« Reply #8 on: April 18, 2011, 05:57:10 PM »
Yeah, yeah, yeah - we just shift the target numbers a bit. I like that solution a lot better.

Another thing that just hit when I was rereading your post: Nodes are Fronts, mutatis mutandis.

So, we don't really have fronts per se, but the nodes are the driving point of the fiction. Which means they want things and the PCs want things from them. These things are usually information - created spontaneously in play. As such, it's an easy way to address world-building and exploration in play. You want your sync to stay high or you're shut out with either bad or no information - which is a bad way to be.

But the nodes want things too. They want things to be done and to learn things. Thus, they ask the PC to go out and do those things. Or maybe the PCs take them on themselves spontaneously.

Nodes are an easy way to give the PCs info and barf forth; but they double up as open your brain, NPCs and Fronts. This is pretty close to what goes on in AW but I wanted to force it a little more. That's why the Read moves are absent. I don't think the PC in my setting read much of anything, they ask the Net, or their sensor readouts, databases, etc.  

I see it like as if you just had to open your brain most of the time in AW. What's the best escape route? Is he lying? Who's the biggest threat? Open your brain.

The Node became a way of making it like Hx, and instead of one maelstrom there are many.

Instead of helping and hindering the other PCs, you get to read their minds or pull their Strings.
« Last Edit: April 19, 2011, 09:46:48 PM by Nathan Orlando Wilson »

Re: Meanderings Part 1: Stats
« Reply #9 on: April 18, 2011, 11:37:27 PM »
Yeah, you're right. I was thinking primarily of re-incorporation, but they really do function as love-letters to the MC, fronts, and Hx with narrative elements.

I'll try to work on the math a bit sometime soon. It's the kind of thing that will drive me nuts not knowing it.

Re: Meanderings Part 1: Stats
« Reply #10 on: April 22, 2011, 09:16:13 PM »
Here's the math on roll-and-keep.

3d6l2 means roll 3d6 and keep the two lowest.

3d6h2 means roll 3d6 and keep the two highest.

4d6h2 means roll 4d6 and keep the two highest.

edit: Formatting these tables would take too much work, so I put the info in a pdf, which is right here.

« Last Edit: April 22, 2011, 09:28:30 PM by Johnstone »



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Re: Meanderings Part 1: Stats
« Reply #11 on: April 22, 2011, 11:40:42 PM »
I dig it.

I feel like the outcome ranges are good like:


I know it kinda fucks with your table a bit, but having 13+ be impossible for PC without any +'s as good as making it an advance.

Re: Meanderings Part 1: Stats
« Reply #12 on: April 23, 2011, 03:14:10 AM »
I don't mean to suggest anything specifically, with those tables. They're just to get a basic understanding of the probabilities.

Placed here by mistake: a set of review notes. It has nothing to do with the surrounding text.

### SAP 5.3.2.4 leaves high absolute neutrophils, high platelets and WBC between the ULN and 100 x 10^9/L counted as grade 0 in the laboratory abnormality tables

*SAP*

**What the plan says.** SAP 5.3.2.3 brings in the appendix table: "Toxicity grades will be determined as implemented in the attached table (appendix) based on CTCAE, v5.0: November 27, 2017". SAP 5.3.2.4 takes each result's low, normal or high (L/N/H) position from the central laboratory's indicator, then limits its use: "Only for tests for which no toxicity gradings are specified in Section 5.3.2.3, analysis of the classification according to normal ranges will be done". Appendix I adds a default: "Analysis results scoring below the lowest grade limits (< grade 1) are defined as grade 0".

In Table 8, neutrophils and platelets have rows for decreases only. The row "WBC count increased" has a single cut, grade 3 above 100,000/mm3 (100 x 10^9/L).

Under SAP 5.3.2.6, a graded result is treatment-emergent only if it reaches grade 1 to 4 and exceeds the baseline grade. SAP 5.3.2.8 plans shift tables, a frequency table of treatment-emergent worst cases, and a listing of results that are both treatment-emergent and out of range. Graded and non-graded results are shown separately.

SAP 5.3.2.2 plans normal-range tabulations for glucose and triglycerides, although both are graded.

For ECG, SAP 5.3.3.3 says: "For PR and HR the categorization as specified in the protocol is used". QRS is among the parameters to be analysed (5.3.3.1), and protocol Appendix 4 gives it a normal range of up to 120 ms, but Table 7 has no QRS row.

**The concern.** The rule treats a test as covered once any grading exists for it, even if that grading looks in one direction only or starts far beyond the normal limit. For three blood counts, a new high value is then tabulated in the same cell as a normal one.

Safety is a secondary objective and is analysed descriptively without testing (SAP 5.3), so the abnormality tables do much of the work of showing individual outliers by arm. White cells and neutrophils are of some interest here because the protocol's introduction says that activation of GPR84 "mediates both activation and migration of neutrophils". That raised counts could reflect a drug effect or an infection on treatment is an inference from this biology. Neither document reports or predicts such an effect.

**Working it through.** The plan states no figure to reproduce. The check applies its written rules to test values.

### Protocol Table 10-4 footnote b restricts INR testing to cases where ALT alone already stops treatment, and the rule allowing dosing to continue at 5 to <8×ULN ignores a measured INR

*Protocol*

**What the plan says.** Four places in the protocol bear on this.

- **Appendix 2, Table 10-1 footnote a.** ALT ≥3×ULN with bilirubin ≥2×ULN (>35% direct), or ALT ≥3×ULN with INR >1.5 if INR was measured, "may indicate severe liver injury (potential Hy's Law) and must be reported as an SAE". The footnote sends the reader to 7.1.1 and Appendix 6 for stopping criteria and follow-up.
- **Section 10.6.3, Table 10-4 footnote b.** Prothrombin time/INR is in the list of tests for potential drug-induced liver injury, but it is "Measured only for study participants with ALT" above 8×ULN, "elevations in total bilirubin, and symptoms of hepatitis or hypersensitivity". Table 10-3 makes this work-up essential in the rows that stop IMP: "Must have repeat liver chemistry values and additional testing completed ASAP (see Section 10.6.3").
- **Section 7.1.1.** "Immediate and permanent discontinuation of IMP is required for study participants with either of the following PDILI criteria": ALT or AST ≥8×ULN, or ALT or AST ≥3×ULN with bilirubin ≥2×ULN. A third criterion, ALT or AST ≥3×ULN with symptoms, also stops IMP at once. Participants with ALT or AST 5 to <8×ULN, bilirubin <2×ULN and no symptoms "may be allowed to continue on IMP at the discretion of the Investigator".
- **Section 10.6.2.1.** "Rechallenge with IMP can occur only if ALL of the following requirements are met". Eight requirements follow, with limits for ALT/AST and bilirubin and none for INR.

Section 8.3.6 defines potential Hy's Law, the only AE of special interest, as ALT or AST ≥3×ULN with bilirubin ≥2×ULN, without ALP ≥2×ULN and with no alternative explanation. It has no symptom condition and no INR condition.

I like the idea that with the basic stat, no matter how good it is, you still can't get an exceptional success. The thing that sort of bugs me about the prob. spread is that 4d6h2 is way, way better than even 2d6. Aside from any 12+ results, having 4d6h2-2 is still better than 3d6l2+1.

So, some ideas as to how to work it:

If the target numbers are moved to 7 or less is a miss; 8-10 is a partial hit; 11-12 is a full hit; and 13+ is an exceptional hit, the probabilities are all the same, except add 1 to the bonus.

Or, like you say, just bump up 12+ to 13+. This makes the spread of the full success larger, though. If you want the chance of success to decrease as the level of success increases, that's bad. If you don't care much that partial success and full success come at the same rate, then it's fine.

At 7+, though, characters are going to succeed a lot, with the roll-and-keep. Not when they use the penalty die stat, but when they use their two good stats, for sure.

Or, if you don't care about descending levels of success, there's also 8-9, 10-11, 12+ as target numbers; or even 9-10, 11-12, 13+

I'm sort-of inclined towards 8-10, 11-12, 13+ myself, but I haven't worked out the whole thing yet.

The other thing to consider is what ratings to assign to the four stats. Like, do you really want one of them to be as good as 4d6h2? As important to the concept as the Deep stat is, do you really want to let somebody rate it 3d6l2?

So, Deep could always be 2d6, and the other three could be 3d6l2, 2d6, and 3d6h2. Or they could be 2d6, 3d6h2, and 4d6h2. Also depends on which target numbers you want to use.

I'll need to fiddle around with it some more in order to work out my preferences.



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Re: Meanderings Part 1: Stats
« Reply #13 on: April 23, 2011, 08:36:47 PM »
8-10, 11-12, 13+ seems fine.

I don't really want the PCs gets lots of exceptional and full hits. Some sure, but for all but the most stacked in the PCs favour situations, I want it to feel risky.

I think two 2d6 stats "normal stats" and one unlucky stat [3d6l2] and one lucky stat [3d6h2] works and it makes character creation / playbooks easy. All you have to do it pick your luck and unlucky stat then the other two are normal.